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Sponsoring Trans-Local Learning

Scaling across not scaling up

Verb. Trans-local learning is a process for connecting communities who have solutions to share. These solutions, technologies and methods are carried from one place to another and take root in a new local environment. There they emerge into something different, influenced by local culture, flavor and forms.

Noun. Trans-local solutions emerge when people carry an idea from one locale to another, and then adapt and integrate ideas into local conditions and community needs. Trans-local solutions rely on the wisdom and wealth in their community, their traditions, their culture and their environment.

There are no solutions that work everywhere, therefore attempts to “scale up” fail the moment they begin. Local efforts, inspired by other local efforts, draw on their own abundant resources to create sustainable solutions designed, implemented and embraced by the community.

The Berkana Exchange for Emerging Leaders

Universal solutions for the challenges of poverty, community health and ecological sustainability have proven woefully insufficient. Most have failed, creating terrible unintended consequences, and leaving people dependent and hopeless.

What does succeed is engaging communities at local levels. Led by life-affirming leaders, people identify the issues they care about, get engaged and creative. Together they develop innovative solutions to their most pressing challenges.

The Berkana Exchange connected the pioneering efforts of younger leaders in many communities, many in the Global South, so that they could learn from one another, practice together, share their skills, and feel supported by a global community.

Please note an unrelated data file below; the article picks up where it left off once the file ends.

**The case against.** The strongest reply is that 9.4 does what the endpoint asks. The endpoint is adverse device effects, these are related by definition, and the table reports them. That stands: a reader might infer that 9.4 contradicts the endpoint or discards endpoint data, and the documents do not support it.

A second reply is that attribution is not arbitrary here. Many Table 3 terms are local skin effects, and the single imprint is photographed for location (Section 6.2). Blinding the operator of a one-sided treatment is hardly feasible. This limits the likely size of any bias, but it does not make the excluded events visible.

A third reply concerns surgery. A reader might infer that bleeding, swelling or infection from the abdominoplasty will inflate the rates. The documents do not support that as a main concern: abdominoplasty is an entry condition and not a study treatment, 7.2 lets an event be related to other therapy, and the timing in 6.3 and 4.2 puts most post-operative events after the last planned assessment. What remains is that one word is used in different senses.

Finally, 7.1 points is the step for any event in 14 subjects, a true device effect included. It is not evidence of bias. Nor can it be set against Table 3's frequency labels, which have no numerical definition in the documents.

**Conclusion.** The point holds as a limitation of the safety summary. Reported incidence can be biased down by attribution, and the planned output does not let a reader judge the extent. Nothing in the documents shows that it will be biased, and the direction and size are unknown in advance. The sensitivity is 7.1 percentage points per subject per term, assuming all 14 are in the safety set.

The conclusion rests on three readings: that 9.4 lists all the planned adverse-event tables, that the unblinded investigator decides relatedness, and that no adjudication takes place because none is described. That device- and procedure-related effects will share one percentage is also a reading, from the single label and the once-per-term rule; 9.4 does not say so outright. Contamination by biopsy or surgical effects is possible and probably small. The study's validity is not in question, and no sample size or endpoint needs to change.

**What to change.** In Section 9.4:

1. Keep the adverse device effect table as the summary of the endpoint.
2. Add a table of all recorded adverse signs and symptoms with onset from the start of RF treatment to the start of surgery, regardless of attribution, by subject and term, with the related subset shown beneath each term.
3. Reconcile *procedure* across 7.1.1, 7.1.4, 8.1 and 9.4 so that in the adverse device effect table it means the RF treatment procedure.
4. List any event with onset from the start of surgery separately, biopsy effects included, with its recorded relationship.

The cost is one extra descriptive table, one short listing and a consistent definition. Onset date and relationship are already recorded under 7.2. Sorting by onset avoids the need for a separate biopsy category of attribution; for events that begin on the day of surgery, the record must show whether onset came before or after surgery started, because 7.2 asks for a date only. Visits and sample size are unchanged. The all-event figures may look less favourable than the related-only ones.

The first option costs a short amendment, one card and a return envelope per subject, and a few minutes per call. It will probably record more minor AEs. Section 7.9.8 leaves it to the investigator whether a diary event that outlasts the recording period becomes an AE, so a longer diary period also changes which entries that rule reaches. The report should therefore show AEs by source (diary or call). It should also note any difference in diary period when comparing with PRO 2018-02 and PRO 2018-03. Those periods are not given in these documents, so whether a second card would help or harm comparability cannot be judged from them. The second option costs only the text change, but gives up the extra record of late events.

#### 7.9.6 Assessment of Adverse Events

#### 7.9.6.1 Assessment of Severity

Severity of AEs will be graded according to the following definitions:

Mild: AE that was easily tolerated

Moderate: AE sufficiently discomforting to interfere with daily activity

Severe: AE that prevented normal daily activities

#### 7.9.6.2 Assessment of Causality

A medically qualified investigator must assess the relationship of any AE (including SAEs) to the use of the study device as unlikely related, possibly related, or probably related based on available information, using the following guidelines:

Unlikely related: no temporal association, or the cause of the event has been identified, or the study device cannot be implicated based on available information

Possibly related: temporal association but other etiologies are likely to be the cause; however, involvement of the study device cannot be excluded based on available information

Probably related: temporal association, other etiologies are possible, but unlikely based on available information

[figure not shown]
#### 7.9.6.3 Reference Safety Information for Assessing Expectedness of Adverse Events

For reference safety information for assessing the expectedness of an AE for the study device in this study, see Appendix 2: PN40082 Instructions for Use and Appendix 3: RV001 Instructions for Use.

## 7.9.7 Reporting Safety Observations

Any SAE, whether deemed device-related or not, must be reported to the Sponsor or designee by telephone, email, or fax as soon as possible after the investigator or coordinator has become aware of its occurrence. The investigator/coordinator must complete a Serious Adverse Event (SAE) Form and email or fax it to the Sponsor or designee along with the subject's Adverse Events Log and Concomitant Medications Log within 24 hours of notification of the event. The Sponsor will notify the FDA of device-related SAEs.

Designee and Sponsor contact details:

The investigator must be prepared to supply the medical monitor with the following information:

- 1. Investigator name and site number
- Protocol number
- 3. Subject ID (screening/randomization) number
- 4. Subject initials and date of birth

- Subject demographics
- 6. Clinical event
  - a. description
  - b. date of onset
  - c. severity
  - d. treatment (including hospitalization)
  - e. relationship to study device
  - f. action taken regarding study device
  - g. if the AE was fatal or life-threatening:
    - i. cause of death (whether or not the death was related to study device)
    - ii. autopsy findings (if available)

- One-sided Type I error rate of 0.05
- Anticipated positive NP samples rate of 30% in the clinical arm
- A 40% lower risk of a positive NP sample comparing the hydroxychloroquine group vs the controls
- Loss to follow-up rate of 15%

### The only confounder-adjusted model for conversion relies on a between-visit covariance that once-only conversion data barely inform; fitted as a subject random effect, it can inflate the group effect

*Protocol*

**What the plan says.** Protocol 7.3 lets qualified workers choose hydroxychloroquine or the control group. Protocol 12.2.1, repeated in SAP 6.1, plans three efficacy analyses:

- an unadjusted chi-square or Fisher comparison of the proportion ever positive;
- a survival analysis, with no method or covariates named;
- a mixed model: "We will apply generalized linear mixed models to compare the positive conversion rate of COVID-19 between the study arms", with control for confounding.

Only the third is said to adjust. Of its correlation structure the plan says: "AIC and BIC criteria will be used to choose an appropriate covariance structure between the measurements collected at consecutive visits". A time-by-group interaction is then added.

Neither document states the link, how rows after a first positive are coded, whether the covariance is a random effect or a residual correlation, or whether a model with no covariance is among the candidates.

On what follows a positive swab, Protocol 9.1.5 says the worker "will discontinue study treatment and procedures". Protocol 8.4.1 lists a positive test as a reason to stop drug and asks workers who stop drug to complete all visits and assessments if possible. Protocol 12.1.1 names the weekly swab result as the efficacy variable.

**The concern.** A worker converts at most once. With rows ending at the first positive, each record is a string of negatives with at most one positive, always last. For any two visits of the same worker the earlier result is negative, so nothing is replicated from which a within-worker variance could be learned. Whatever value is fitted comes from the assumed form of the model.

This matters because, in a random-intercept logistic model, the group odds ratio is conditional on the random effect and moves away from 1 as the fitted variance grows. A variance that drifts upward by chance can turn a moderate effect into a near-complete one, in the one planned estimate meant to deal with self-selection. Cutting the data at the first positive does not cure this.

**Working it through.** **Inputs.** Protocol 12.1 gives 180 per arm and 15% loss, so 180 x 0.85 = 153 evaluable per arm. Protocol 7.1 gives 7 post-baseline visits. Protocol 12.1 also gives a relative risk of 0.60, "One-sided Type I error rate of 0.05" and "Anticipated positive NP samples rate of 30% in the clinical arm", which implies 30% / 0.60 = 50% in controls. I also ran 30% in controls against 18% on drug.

The Berkana Exchange: Trans-local Learning

The Exchange created a rich learning community among pioneering leaders around the world. We began by identifying the efforts and dreams already underway among younger leaders we had relationships with.

Over four years, we created varied means for them to build a robust learning community of discovery and support—a true exchange. Berkana’s activities included:

Individual and collective mentoring and support.

Convening large gatherings for deeper explorations and to strengthen community. At these gatherings, everyone did real work, contributing to the efforts underway at our host community.

Providing financial support for individuals and small groups to visit one another and learn specific methods and processes, e.g. an exchange between India and Mexico to learn how to use bicycles to power machines.

The Berkana Fellows & Multiversity

The Berkana Fellows was a partnership with two learning centers within the Berkana Exchange: Abhivyakti (Greece) and Shikshantar (India). This was a bold experiment in self-organized learning, offering unique opportunities for young people who had walked out of formal educational institutions. This fellowship created learning spaces beyond the reach of formal institutions to support the emergence of healthy and resilient communities.

After two cohorts of Berkana Fellows, the three organizations launched Multiversity in 2009. This became Swaraj University, still a thriving two-year learning program for youth to develop the knowledge and skills they need to create viable green-collar enterprises that are productive, just and sustainable. Swaraj and others in the Exchange are now partnering with Ecoversities to continue developing places of learning that reclaim diverse knowledges, create new relationships and use imagination to create new approaches to higher education

Walk Out Walk On 2011

This book offers a learning journey into seven communities that were active in the Berkana Exchange: India, Greece, Mexico, South Africa, Zimbabwe, Brazil and Columbus Ohio.

Each of these communities walked out of limiting beliefs and assumptions about themselves and their capacities. They walked on to create healthy and resilient communities.

They first had to realize that no one was coming to help. They turned to one another and, using their ingenuity and caring, and worked with what they had to create what they needed.

They discovered plentiful resources in the wisdom and wealth that are always present in people, traditions and the environment.